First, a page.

-- In October 2008, Michael Napientak, a doorman from Clarendon Hills, Ill., went to the hospital for surgery to relieve agonizing back pain. His wife's employer's insurance provider, a subsidiary of UnitedHealthCare, had issued a pre-authorization for the operation. The operation went well. But in April, the insurer started sending notices that it wouldn't pay for the surgery, after all; the family, not the insurance provider, would be on the hook for the $148,000 the hospital charged for the procedure. Pre-authorization, the insurance company explained, didn't necessarily guarantee payment on a claim would be forthcoming. The company offered shifting explanations for why it wouldn't pay -- first, demanding proof that Napientak had tried less expensive measures to relieve his pain, and then, when he provided it, insisting that it lacked documentation for why the surgery was medically necessary. Napientak's wife, Sandie, asked her boss to help out, but with no luck. Fortunately for the Napientaks, they were able to attract the attention of a Chicago Tribune columnist before they had to figure out how to pay the six-figure bill -- once the newspaper started asking questions, the insurer suddenly decided, "based on additional information submitted," to cover the tab, after all.

-- David Denney was less than a year old when he was diagnosed in 1995 with glutaric acidemia Type 1, a rare blood disorder that left him severely brain damaged and unable to eat, walk or speak without assistance. For more than a decade, Blue Cross of California -- his parents' insurance company -- paid the $1,200 weekly cost to have a nurse care for him, giving him exercise and administering anti-seizure medication.

But in March 2006, Blue Cross told the Denney family their claims had exceeded the annual cost limit for his care. When they wrote back, objecting and pointing out that their annual limit was higher, the company changed its mind -- about the reason for the denial. The nurse's services weren't medically necessary, the insurers said. His family sued, and the case went to arbitration, as their policy allowed. California taxpayers, meanwhile, got stuck with the bill -- after years of paying their own premiums, the Denney family went on Medi-Cal, the state's Medicaid system.

-- Patricia Reilling opened an art gallery in Louisville, Ky., in 1987, and three years later took out an insurance policy for herself and her employees. Her insurance provider, Anthem Health Plans of Kentucky, wrote to her this June, telling her it was canceling her coverage -- a few days after it sent her a different letter detailing the rates to renew for another year and billing her for July.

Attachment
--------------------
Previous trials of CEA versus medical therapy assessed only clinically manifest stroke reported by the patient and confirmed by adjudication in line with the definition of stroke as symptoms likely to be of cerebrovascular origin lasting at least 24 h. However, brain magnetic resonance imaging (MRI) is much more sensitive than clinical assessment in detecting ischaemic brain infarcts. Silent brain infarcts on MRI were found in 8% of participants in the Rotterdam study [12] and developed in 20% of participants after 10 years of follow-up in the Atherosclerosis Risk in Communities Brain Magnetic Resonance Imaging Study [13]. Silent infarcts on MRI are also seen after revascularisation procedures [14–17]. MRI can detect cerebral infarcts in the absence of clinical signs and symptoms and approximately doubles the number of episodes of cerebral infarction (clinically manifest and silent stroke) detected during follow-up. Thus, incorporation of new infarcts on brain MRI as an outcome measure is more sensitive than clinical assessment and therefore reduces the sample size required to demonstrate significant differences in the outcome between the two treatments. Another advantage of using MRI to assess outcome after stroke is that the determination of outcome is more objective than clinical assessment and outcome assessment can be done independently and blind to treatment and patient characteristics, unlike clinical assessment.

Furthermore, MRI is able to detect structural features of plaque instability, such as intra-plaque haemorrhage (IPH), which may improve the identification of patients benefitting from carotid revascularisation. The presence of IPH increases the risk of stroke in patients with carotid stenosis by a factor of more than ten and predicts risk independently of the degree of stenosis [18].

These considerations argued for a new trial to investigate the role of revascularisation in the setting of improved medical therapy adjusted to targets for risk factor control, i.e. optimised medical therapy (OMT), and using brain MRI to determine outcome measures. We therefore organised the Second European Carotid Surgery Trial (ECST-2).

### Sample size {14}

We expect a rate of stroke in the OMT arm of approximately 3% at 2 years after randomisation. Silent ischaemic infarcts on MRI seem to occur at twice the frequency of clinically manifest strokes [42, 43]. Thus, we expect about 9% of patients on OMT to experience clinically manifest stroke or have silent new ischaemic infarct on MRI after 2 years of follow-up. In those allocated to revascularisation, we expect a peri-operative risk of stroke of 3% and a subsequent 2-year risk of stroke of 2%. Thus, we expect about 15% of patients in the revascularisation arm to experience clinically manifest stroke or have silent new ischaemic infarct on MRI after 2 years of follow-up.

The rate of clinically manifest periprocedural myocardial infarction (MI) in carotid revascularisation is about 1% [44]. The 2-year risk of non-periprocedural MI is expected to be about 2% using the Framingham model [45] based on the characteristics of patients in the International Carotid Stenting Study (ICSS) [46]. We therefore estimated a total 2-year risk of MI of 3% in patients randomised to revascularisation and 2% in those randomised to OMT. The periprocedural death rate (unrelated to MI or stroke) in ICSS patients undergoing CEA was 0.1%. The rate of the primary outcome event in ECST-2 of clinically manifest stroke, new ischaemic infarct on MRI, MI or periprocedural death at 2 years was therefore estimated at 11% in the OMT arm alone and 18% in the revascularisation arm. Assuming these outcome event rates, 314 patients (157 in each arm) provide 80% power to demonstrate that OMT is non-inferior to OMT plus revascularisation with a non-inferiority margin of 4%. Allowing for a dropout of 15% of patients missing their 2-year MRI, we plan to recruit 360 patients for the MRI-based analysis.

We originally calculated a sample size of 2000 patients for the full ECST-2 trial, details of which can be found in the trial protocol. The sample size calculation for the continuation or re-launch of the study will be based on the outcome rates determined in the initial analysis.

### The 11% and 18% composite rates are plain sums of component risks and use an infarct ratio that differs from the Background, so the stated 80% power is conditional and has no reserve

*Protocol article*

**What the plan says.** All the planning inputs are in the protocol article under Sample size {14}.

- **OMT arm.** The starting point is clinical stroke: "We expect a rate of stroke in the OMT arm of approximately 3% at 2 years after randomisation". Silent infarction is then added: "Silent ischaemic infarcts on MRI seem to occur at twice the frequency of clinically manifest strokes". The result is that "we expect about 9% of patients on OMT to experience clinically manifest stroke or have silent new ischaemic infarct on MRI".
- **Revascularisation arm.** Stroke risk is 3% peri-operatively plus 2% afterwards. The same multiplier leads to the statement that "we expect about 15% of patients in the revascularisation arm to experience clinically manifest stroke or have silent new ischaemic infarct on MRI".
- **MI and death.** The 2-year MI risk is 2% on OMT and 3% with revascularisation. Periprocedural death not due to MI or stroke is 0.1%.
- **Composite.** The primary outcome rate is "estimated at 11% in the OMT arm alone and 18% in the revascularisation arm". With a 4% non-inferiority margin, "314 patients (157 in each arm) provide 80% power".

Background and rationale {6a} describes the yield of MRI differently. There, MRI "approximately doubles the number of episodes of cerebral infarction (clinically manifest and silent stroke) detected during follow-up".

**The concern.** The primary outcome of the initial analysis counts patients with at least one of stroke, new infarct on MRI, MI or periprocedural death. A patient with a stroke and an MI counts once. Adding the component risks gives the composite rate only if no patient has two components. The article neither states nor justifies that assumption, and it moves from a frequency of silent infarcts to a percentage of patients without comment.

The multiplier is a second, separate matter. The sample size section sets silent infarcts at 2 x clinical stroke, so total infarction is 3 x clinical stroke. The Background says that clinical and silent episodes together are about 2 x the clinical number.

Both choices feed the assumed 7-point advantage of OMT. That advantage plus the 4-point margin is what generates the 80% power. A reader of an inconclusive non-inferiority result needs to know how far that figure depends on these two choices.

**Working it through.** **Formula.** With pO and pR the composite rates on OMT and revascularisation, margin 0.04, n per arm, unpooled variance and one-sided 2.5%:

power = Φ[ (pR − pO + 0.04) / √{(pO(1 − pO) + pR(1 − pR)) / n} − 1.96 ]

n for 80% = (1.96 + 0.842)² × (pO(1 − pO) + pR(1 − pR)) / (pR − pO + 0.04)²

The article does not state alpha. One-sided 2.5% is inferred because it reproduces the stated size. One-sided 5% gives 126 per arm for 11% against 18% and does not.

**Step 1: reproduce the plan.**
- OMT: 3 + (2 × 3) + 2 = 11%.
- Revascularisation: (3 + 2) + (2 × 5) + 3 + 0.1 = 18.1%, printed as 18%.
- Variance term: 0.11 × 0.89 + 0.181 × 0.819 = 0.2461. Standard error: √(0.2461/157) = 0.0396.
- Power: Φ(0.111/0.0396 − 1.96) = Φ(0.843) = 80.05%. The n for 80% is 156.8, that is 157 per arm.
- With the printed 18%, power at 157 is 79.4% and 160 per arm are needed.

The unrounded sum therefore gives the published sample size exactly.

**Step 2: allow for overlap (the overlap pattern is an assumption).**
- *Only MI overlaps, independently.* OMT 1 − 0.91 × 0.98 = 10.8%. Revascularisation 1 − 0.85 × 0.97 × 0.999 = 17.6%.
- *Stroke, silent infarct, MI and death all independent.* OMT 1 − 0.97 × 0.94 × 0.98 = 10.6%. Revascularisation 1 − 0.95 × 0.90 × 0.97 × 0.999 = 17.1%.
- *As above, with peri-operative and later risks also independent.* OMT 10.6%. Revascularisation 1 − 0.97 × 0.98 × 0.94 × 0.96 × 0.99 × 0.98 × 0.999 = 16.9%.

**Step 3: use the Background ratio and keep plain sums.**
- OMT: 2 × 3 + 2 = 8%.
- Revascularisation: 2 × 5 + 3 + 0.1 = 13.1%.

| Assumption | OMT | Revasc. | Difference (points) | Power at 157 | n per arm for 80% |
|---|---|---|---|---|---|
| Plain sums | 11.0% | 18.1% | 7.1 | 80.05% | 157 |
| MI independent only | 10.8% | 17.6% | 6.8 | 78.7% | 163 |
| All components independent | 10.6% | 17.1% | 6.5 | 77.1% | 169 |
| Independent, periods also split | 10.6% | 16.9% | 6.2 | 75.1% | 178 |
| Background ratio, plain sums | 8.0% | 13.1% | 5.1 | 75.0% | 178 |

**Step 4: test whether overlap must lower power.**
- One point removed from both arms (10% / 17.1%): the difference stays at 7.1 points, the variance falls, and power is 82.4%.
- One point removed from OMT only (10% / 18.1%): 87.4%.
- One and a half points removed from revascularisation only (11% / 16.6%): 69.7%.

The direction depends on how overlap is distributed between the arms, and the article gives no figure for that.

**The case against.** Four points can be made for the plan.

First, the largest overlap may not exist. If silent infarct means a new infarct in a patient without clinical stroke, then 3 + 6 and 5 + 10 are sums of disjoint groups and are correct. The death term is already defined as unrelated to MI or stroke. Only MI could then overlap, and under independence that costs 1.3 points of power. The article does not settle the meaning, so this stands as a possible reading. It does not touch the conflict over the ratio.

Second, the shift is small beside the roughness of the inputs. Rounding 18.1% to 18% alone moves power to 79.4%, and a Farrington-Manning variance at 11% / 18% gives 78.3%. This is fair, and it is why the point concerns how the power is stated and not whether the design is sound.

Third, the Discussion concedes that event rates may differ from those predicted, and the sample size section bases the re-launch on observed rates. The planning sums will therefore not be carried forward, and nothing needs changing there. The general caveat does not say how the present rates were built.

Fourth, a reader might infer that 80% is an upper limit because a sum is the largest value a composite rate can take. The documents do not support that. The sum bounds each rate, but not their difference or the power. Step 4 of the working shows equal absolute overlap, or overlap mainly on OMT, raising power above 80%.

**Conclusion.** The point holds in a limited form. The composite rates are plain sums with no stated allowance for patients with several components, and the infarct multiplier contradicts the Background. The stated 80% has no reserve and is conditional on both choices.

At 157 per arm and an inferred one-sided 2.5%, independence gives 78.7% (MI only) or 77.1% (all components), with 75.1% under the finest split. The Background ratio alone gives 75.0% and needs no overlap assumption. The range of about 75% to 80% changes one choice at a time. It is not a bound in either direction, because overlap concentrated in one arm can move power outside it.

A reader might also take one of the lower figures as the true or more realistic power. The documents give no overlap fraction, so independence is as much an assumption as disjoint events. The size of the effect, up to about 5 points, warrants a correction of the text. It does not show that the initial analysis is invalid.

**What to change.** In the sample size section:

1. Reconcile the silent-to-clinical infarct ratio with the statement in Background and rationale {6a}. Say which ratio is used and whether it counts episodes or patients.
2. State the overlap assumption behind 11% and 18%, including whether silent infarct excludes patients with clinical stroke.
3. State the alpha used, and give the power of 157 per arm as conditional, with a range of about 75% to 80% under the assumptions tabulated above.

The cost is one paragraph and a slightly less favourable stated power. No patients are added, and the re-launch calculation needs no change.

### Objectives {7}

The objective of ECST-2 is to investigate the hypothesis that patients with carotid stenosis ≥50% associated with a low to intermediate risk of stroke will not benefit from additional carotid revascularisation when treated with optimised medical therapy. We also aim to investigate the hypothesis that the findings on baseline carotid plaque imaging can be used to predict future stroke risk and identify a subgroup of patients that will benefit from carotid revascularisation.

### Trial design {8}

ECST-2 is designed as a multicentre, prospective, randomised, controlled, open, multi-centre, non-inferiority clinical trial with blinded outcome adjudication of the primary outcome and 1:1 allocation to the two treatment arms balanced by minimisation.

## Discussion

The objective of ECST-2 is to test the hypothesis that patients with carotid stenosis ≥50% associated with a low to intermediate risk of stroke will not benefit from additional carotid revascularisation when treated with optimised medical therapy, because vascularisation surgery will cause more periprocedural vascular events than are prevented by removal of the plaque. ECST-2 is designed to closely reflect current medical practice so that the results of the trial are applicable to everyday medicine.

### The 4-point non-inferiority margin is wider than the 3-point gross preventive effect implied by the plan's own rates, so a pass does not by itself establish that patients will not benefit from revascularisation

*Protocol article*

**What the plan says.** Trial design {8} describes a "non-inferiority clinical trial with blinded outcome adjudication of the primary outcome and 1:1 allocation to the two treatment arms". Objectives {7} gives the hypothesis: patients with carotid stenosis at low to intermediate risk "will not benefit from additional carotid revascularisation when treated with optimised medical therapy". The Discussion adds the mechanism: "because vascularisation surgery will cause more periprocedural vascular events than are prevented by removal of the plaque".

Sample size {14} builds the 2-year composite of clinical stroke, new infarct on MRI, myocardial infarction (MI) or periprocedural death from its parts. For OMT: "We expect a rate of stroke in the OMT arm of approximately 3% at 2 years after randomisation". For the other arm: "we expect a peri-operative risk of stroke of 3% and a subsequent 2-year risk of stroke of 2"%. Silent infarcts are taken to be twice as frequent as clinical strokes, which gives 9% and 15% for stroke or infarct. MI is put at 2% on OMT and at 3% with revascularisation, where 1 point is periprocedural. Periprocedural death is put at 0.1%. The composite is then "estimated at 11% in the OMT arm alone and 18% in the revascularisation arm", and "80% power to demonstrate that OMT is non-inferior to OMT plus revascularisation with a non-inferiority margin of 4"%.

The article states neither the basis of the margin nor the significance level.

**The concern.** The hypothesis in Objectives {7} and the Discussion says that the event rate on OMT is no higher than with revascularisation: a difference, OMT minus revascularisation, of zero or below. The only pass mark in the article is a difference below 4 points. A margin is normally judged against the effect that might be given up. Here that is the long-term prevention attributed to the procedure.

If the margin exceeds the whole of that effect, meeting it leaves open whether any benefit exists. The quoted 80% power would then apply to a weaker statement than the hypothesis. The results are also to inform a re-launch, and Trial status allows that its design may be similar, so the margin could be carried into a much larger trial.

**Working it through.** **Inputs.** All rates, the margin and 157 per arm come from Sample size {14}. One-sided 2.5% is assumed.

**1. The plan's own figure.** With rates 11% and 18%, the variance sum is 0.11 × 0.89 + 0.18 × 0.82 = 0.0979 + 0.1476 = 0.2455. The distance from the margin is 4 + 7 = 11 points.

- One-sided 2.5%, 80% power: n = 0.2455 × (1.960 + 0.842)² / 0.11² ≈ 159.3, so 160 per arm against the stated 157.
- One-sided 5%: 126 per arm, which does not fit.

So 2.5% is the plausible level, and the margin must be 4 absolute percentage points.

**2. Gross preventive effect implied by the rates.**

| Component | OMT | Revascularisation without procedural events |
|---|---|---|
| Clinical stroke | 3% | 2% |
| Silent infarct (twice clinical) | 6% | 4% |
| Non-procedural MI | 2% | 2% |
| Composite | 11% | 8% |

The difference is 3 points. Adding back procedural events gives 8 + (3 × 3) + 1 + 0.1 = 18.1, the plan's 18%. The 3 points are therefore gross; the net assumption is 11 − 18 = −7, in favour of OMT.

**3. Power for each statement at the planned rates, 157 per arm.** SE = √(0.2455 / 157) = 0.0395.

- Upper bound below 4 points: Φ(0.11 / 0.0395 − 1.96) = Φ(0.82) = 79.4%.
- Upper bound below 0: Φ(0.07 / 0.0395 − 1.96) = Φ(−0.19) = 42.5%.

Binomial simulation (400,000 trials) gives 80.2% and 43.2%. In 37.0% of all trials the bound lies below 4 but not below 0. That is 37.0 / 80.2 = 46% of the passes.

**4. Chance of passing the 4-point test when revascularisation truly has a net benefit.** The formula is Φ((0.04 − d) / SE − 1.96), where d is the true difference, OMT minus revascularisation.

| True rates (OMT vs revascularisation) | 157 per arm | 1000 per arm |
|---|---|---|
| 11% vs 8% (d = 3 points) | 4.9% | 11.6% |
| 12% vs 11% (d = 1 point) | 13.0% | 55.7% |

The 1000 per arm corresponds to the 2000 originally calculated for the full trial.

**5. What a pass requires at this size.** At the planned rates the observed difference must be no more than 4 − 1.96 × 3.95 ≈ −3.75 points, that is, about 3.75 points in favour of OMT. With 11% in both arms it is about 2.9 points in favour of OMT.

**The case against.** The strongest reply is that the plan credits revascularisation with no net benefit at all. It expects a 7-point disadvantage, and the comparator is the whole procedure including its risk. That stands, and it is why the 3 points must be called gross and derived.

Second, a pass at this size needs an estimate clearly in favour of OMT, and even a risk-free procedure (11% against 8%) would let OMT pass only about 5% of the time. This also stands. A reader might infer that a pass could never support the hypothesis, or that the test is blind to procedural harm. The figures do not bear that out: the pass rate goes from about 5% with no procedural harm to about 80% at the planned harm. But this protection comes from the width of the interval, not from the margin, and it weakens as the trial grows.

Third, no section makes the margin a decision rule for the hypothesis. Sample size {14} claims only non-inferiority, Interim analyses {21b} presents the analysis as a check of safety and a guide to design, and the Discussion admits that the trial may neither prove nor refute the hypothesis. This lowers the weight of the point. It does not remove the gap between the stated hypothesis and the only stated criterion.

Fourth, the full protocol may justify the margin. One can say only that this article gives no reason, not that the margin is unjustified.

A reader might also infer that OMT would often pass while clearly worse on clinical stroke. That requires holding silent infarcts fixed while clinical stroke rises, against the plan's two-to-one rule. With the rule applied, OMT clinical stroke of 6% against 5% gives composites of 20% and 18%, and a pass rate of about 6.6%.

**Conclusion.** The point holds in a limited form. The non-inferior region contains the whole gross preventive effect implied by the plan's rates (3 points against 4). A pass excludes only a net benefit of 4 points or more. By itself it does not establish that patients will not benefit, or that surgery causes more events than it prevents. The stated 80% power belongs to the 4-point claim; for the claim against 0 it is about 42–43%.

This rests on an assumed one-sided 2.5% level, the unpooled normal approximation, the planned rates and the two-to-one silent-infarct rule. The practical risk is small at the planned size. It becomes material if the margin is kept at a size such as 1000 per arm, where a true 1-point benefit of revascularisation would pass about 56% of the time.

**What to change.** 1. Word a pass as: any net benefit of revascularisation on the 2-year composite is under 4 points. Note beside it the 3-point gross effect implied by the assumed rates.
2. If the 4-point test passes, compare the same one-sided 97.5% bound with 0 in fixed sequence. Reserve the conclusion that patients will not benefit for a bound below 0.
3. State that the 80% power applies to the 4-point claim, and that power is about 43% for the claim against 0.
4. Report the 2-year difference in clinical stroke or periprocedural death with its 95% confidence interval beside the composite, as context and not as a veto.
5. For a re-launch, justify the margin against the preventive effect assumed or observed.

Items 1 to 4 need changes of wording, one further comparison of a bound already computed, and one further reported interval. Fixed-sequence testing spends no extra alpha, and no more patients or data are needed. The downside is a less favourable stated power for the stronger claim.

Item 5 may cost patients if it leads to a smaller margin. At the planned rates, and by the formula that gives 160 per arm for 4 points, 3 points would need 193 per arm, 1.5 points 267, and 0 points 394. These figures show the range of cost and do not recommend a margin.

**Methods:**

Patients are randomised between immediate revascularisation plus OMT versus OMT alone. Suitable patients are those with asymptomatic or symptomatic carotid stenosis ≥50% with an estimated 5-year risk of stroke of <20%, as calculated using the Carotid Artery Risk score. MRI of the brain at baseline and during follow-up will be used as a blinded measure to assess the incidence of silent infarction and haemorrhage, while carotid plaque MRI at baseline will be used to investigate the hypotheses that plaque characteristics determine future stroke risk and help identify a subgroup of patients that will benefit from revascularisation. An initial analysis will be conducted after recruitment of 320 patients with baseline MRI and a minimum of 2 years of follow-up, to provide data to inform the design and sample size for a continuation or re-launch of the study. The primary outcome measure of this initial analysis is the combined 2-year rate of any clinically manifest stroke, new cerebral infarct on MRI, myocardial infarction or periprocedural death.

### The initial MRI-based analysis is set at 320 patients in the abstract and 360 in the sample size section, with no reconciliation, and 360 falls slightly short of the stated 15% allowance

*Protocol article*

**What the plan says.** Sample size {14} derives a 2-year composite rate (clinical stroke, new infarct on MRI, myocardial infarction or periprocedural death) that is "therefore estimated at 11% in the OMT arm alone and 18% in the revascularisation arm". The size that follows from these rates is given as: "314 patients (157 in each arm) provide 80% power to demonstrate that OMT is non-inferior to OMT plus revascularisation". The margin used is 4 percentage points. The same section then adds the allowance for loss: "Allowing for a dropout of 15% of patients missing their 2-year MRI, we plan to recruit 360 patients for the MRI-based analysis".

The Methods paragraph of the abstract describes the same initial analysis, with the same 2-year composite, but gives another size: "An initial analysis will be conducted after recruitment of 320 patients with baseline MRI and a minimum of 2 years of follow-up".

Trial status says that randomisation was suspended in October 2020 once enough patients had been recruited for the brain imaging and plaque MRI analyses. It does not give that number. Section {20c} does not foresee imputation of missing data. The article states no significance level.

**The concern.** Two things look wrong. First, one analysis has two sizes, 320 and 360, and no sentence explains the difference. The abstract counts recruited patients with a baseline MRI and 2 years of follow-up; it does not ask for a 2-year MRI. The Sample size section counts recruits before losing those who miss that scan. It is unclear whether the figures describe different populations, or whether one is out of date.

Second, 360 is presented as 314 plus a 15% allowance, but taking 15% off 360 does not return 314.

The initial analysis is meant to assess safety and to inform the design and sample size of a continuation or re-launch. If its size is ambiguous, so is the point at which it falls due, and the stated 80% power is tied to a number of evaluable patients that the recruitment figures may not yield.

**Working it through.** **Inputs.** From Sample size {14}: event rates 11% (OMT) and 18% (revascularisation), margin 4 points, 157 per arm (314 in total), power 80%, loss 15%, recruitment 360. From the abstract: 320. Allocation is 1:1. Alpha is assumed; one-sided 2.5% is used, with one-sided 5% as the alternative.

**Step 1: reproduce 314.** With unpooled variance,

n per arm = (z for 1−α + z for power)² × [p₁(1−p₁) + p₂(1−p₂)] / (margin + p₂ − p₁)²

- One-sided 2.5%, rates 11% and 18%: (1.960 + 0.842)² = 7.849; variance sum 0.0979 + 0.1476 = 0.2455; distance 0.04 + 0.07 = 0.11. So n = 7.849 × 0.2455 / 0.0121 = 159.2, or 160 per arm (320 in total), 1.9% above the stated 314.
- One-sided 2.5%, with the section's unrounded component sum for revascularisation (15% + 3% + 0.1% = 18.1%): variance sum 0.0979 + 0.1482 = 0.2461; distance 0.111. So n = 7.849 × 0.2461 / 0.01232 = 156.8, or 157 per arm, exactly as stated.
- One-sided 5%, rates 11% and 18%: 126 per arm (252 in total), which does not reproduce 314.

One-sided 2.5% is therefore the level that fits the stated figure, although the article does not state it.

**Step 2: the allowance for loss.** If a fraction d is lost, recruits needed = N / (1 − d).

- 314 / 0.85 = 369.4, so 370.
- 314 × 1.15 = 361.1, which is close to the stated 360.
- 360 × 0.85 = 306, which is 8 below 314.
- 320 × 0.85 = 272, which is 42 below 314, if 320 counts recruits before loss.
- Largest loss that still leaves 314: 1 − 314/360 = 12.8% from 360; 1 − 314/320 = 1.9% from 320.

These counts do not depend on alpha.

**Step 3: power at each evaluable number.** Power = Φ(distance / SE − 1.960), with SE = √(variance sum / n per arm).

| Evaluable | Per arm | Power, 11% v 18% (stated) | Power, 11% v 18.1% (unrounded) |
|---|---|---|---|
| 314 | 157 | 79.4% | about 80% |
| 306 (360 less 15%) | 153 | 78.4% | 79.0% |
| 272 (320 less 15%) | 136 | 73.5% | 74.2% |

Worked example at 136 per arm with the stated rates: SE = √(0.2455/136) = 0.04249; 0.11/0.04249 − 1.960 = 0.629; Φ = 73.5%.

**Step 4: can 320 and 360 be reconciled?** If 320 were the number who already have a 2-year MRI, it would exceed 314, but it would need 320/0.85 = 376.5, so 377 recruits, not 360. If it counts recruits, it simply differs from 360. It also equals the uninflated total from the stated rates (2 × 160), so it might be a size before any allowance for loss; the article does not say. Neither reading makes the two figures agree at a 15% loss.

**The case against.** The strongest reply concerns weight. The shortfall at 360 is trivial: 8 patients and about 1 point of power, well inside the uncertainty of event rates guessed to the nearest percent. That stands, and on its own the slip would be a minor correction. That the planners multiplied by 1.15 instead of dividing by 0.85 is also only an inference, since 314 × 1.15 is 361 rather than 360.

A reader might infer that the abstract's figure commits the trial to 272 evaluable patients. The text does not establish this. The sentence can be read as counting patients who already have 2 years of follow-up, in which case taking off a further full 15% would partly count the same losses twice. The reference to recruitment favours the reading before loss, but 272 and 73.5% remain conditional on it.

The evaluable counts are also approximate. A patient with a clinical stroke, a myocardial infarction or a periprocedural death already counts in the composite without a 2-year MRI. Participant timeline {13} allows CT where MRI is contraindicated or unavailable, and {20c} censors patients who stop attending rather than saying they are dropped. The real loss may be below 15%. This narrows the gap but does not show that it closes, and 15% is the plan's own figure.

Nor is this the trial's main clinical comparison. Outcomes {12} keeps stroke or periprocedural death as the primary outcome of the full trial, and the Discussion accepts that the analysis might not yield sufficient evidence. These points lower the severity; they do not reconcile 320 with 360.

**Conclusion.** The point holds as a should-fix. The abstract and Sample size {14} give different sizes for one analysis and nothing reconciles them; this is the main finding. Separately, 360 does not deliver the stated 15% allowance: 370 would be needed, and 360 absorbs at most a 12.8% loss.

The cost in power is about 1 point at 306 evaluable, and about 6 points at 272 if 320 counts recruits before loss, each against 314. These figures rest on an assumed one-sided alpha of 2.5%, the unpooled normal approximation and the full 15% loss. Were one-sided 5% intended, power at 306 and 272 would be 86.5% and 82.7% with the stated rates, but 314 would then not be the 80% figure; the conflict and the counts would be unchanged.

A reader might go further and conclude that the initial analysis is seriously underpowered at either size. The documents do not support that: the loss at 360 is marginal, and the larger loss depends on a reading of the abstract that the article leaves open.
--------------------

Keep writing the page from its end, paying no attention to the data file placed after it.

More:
Reilling thinks she knows the reason for the cutoff, though -- she was diagnosed with breast cancer in March 2008. That kicked off a year-long battle with Anthem. First the company refused to pay for an MRI to locate the tumors, saying her family medical history didn't indicate she was likely to have cancer. Eventually, it approved the MRI, but only after she'd undergone an additional, painful biopsy. Her doctor removed both of her breasts in April 2008. In December, she went in for reconstructive plastic surgery -- and contracted a case of MRSA, an invasive infection. In January of this year, Reilling underwent two more surgeries to deal with the MRSA infection, and she's likely to require another operation to help fix all the damage. The monthly bill for her prescription medicines -- which she says are mostly generics -- is $2,000; the doctors treating her for the MRSA infection want $280 for each appointment, now that she's lost her insurance coverage. When she appealed the decision to cancel her policy, asking if she could keep paying the premium and continue coverage until her current course of treatment ends, the insurers wrote back with yet another denial. But they did say they hoped her health improved.

-- Additional reporting by Tim Bella
__________________
In Barrie's play and novel, the roles of fairies are brief: they are allies to the Lost Boys, the source of fairy dust and ...They are portrayed as dangerous, whimsical and extremely clever but quite hedonistic.

"Shall I give you a kiss?" Peter asked and, jerking an acorn button off his coat, solemnly presented it to her.
—James Barrie


Wimminfolk they be tricksy. - ZenGum
Trilby is offline   Reply With Quote
Old 08-12-2009, 01:36 PM   #486
DanaC
We have to go back, Kate!
 
Join Date: Apr 2004
Location: Yorkshire
Posts: 25,400
I must say we're all fascinated over here with this debate. British officials and diplomatic staff are walking a very fine line between countering the blatant lies without actually getting involved in your debate.

The comment about Stephen Hawking was particularly amusing. The claims that patients over the age of 60 (or was it 65?) not being allowed heart bypasses was also, by the way, a complete lie.

The gap between recovery rates for American cancer patients and British cancer patients was exaggerated, though we don't have as good a record on survival rates. Whether that is due to budgetary concerns or cultural differences in how and when we access medical care is an argument for people with greater expertise than I.